Priests are calling for the passage of the New York Workers’ Exclusion Act

More than 170 priests and faith leaders in New York signed a letter to be widely published Tuesday in which they called for additional help for workers not covered by unemployment benefits and federal pandemic assistance.

Advocates are calling for the replenishment of what is known as the Excluded Workers’ Fund after lawmakers refused to support additional money for the program in their state budget proposals this month. Governor Kathy Hochul and the Legislative Assembly are expected to reach a budget agreement next week.

“These excluded, essential workers have done their part to make New York a decent place to live,” the clergy wrote in the letter. “Our churches have done our part with charitable support to alleviate their suffering caused by lost income during the pandemic. We can not do much more to help them.”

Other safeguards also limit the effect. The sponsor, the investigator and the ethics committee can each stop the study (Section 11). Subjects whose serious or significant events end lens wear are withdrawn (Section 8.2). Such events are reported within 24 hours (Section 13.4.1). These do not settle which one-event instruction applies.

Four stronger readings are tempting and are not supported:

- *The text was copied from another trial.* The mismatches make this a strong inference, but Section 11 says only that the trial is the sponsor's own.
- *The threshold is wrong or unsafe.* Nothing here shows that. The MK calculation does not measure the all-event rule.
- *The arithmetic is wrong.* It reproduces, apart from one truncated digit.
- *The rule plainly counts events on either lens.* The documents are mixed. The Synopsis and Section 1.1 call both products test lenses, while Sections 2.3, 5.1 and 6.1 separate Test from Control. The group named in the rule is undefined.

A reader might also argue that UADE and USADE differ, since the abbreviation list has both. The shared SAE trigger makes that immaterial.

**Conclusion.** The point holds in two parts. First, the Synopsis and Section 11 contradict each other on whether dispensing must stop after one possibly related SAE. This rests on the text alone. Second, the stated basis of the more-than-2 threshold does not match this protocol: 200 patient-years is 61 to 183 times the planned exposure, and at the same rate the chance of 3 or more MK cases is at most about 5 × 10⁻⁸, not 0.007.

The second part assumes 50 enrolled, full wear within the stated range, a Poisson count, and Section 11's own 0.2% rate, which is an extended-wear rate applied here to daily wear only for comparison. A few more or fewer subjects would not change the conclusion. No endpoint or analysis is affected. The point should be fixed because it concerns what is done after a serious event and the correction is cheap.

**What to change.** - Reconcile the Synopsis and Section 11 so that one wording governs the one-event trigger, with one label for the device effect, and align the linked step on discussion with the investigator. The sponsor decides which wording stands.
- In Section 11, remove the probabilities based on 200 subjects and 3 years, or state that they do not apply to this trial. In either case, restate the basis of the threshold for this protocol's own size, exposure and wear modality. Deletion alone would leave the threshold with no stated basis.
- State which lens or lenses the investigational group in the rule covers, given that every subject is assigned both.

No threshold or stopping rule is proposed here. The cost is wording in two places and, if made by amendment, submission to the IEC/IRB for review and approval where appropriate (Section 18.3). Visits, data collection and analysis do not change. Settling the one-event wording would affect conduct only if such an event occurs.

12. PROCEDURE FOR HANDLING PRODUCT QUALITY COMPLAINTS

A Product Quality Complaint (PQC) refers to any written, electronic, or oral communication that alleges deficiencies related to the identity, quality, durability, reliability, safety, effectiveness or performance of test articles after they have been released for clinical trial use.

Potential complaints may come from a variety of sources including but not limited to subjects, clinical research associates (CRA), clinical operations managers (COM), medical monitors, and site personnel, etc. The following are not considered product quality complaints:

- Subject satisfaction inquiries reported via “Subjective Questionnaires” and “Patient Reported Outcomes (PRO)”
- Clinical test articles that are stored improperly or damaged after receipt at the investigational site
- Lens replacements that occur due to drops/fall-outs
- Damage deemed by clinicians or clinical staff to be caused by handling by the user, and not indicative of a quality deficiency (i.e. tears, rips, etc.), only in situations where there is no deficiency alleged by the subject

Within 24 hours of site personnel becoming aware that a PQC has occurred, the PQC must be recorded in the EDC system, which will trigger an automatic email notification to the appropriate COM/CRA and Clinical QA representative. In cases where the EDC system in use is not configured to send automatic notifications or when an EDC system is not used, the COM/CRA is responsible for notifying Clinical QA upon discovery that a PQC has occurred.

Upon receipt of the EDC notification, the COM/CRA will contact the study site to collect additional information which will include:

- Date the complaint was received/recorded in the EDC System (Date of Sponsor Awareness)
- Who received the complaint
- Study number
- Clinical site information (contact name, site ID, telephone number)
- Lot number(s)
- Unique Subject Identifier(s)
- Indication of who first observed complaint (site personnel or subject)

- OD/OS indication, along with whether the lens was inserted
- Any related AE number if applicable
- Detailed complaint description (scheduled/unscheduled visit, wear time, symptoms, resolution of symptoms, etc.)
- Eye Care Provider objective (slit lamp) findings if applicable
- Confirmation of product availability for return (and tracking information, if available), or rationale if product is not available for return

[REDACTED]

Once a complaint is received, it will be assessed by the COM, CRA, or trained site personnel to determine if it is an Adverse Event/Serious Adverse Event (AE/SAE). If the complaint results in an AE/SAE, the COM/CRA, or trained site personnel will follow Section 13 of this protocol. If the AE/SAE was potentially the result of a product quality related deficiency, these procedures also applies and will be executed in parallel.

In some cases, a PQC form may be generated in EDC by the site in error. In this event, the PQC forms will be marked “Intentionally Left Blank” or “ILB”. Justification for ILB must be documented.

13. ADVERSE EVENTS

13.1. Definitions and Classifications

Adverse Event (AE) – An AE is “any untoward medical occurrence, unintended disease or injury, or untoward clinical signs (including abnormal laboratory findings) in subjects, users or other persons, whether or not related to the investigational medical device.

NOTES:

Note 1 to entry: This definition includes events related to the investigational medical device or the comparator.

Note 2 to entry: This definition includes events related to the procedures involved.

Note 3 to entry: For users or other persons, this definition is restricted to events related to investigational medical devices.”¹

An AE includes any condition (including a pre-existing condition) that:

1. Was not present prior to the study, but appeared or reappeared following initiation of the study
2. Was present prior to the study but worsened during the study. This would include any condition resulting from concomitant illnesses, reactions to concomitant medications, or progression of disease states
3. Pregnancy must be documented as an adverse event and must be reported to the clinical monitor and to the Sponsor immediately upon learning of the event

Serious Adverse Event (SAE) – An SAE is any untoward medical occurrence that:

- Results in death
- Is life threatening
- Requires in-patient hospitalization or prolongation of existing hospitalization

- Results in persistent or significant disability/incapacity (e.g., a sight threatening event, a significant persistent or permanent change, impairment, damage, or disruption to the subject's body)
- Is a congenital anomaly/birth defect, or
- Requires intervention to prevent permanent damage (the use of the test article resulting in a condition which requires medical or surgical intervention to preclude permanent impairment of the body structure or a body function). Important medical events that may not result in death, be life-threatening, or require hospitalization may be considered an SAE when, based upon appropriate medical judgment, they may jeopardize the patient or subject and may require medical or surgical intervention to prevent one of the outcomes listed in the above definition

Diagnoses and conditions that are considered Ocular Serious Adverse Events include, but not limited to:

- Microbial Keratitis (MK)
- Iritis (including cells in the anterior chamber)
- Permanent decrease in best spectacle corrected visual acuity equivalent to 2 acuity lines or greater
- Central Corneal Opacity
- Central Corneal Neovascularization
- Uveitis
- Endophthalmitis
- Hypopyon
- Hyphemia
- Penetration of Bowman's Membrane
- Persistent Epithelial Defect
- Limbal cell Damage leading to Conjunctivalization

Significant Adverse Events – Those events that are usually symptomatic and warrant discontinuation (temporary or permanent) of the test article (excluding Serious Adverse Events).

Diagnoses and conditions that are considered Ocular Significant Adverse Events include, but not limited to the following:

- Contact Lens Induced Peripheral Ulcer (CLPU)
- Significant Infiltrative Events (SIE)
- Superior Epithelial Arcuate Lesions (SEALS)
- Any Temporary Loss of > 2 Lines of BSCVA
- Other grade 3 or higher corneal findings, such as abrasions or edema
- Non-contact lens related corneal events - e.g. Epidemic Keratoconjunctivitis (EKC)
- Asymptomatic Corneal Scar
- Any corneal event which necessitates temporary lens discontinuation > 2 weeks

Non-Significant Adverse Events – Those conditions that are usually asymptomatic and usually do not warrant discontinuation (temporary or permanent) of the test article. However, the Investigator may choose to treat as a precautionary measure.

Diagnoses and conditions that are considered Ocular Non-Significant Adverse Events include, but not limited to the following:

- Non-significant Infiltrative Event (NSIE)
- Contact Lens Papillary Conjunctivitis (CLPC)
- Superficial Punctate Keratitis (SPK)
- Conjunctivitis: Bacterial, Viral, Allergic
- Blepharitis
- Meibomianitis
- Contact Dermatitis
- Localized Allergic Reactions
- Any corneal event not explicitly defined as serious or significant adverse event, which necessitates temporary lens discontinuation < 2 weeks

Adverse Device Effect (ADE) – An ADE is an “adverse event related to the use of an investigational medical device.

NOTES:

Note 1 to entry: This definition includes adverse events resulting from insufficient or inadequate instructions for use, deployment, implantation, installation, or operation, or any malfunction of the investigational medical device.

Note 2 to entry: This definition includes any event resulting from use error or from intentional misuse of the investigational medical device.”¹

The fund is intended to assist workers who are not eligible for federal assistance, including pandemic assistance. Many of these workers are undocumented New Yorkers.

Last year, legislators and the then government. Andrew Cuomo agreed to a $ 2 billion fund intended to provide assistance to these workers. This year, some lawmakers and advocates want to see this money become permanent in the state budget.

Hochul’s budget proposal in February contained an unallocated pot of $ 2 billion, but left it to lawmakers how the money should be spent amid calls for additional funding to help tenants and landlords who continue to fight the economic aftermath of the pandemic.

Advocates for excluded workers have meanwhile stepped up an advocacy campaign around New York designed to raise awareness of the issue. They have protested outside the offices of state lawmakers and held demonstrations on bridges to push for funding.

Many of the pastors signing Tuesday’s letter come from Long Island, a key foothold for both parties this election season and are considered a potential swing region.

“The Excluded Workers Fund was a morally correct and financially sound public policy decision in 2021 and will remain so in 2022,” they wrote in the letter.

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